Food security and water stress, the issues for 2018

The annual report on agricultural outlooks, published on 17 June by the Organisation for Economic Cooperation and Development (OECD) and the United Nations Food and Agriculture Organisation (FAO), gives a nuanced assessment of the situation in the world food supply. For one reason, the agricultural sector has shown more resilience to the global economic downturn than other sectors. However, the risks weighing on global food security, particularly in terms of water stress, may increase over the next ten years.
 

As the report points out, "The persistent weakness of the global economy will curb price rises in agricultural commodities over the next two or three years, then they should recover as a result of the economic upswing." As a result, according to Merritt Cluff, an economist with the FAO who took part in drafting the report, "we expect lower prices than last year."

Nevertheless, according to the OECD and the FAO, world agricultural prices will increase again over the next ten years without reaching the peaks of the food crisis in 2006-2008. This means that over the same period, the price of crops such as grain or even sugar will increase by 10 to 20% net of inflation compared with the average for 1997-2006, while meat prices are expected to stabilise. However, episodes of extreme price volatility cannot be ruled out.

According to the forecasts established by the FAO and OECD, agricultural production will depend in part on the availability of water. The report notes that agriculture already uses over 40% of the water consumed in the OECD countries, and that consumption is constantly increasing. Irrigation alone accounts for 99% of the volume of water used by agriculture. In 2004, a report by the FAO already underlined the direct link between the development in irrigation capacity and food security. In 2009, the report by the OECD and the FAO warns against the risks of water stress related to climate change (flooding, drought, etc.).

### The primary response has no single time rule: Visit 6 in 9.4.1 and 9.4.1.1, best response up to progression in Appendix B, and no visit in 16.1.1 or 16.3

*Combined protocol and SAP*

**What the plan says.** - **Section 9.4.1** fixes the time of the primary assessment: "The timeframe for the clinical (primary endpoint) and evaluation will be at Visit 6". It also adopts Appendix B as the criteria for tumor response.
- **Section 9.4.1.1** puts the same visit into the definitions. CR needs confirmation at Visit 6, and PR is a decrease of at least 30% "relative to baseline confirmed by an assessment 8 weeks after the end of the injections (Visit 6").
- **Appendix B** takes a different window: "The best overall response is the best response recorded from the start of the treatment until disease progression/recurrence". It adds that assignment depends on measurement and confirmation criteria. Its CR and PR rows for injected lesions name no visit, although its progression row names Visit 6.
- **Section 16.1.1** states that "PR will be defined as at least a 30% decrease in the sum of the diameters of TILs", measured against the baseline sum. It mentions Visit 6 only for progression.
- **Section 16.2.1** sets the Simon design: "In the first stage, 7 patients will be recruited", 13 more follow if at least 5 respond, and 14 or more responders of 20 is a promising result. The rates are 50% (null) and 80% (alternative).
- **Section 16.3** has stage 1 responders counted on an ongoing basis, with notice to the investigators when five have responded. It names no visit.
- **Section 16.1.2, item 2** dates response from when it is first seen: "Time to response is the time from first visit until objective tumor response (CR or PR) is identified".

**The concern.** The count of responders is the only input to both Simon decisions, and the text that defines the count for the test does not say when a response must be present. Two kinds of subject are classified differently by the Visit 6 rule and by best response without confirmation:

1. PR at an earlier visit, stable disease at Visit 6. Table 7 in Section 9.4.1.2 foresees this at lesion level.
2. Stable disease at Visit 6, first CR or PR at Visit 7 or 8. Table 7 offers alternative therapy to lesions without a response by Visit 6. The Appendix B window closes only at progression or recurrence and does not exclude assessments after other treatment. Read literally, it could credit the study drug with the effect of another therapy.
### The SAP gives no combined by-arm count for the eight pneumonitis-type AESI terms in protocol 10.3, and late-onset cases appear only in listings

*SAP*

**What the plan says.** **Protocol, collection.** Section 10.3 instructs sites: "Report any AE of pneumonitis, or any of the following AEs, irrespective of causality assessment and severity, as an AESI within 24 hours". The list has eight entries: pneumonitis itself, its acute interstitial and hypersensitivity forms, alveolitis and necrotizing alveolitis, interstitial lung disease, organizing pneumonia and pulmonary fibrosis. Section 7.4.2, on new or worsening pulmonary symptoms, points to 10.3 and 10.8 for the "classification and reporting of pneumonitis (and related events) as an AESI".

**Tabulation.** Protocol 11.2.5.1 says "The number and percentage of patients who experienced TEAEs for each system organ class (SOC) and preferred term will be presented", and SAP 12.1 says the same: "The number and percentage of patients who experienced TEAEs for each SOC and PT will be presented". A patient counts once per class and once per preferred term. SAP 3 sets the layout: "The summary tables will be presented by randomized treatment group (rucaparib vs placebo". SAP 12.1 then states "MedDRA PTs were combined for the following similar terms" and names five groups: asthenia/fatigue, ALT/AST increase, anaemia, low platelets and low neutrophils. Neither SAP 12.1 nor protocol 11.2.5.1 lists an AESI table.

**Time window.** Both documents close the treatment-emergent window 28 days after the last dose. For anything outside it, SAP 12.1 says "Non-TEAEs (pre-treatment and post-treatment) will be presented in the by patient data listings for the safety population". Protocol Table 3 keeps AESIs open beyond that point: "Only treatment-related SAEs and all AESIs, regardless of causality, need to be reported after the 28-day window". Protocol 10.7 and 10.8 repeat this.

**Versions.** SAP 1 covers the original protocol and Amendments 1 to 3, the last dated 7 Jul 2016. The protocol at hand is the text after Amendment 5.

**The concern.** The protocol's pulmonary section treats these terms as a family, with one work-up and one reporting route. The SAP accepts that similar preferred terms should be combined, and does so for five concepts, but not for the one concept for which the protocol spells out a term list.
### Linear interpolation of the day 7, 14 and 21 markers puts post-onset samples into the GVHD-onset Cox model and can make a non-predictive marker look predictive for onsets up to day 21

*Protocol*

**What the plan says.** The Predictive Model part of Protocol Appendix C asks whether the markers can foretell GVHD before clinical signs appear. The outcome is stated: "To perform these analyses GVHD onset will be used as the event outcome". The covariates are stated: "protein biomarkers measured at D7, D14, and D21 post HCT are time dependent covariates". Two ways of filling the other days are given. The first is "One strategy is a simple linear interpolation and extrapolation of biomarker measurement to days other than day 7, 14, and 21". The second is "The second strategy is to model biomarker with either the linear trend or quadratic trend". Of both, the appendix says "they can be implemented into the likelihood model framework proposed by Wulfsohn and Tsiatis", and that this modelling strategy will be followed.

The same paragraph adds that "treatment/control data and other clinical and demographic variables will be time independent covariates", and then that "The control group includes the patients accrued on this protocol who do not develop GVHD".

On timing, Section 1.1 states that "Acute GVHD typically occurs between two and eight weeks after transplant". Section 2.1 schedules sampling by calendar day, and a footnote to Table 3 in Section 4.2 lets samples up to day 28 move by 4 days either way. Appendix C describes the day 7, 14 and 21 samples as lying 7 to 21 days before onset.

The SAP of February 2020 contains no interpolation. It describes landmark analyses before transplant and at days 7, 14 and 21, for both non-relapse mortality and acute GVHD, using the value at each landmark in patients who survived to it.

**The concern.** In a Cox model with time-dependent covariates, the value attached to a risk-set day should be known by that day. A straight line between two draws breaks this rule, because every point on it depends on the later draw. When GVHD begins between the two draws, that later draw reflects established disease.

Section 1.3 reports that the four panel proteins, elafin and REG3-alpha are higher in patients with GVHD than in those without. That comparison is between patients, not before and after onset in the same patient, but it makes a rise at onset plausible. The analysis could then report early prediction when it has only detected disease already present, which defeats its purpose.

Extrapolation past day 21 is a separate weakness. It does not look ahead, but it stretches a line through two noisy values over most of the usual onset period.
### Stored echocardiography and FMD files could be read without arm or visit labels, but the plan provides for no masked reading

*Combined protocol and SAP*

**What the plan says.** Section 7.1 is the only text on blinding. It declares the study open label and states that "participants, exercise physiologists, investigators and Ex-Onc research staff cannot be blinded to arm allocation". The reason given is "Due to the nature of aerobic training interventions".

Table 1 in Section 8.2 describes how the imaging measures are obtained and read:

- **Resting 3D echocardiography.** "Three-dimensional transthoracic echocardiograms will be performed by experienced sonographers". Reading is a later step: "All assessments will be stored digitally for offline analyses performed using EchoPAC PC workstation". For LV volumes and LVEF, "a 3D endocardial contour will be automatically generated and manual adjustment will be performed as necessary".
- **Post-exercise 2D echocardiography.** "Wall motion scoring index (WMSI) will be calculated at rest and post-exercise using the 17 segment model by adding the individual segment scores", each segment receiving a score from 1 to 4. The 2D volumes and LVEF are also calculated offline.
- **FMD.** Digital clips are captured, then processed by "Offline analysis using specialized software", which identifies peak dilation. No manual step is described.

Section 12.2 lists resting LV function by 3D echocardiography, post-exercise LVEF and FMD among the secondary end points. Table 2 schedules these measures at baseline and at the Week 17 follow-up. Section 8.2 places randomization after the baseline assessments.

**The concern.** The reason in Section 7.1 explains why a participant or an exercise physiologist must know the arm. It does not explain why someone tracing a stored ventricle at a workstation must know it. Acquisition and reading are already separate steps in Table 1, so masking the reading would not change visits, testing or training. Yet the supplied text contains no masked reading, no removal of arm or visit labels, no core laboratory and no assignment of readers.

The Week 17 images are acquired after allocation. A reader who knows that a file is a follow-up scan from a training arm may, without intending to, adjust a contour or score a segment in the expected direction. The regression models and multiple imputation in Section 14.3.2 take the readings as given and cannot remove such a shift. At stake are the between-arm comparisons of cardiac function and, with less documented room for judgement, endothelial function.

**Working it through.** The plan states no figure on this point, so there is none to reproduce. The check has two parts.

Faced with the challenge of global food security, the OECD and the FAO note that a potential increase in food production of some 40% over the next ten or twenty years is possible. However, to take advantage of that potential requires the development and adaptation of new technologies. According to the report, the effectiveness of international aid has to be increased. Governments should also provide greater support for the development of their domestic agricultural sector in order to reduce certain risks, particularly those affecting water resources, for example by investing in infrastructures, or by providing incentives for the sustainable use of land and water. Both organisations stress the urgency of ensuring food security, in a year when nearly one billion people are liable to go hungry.
 

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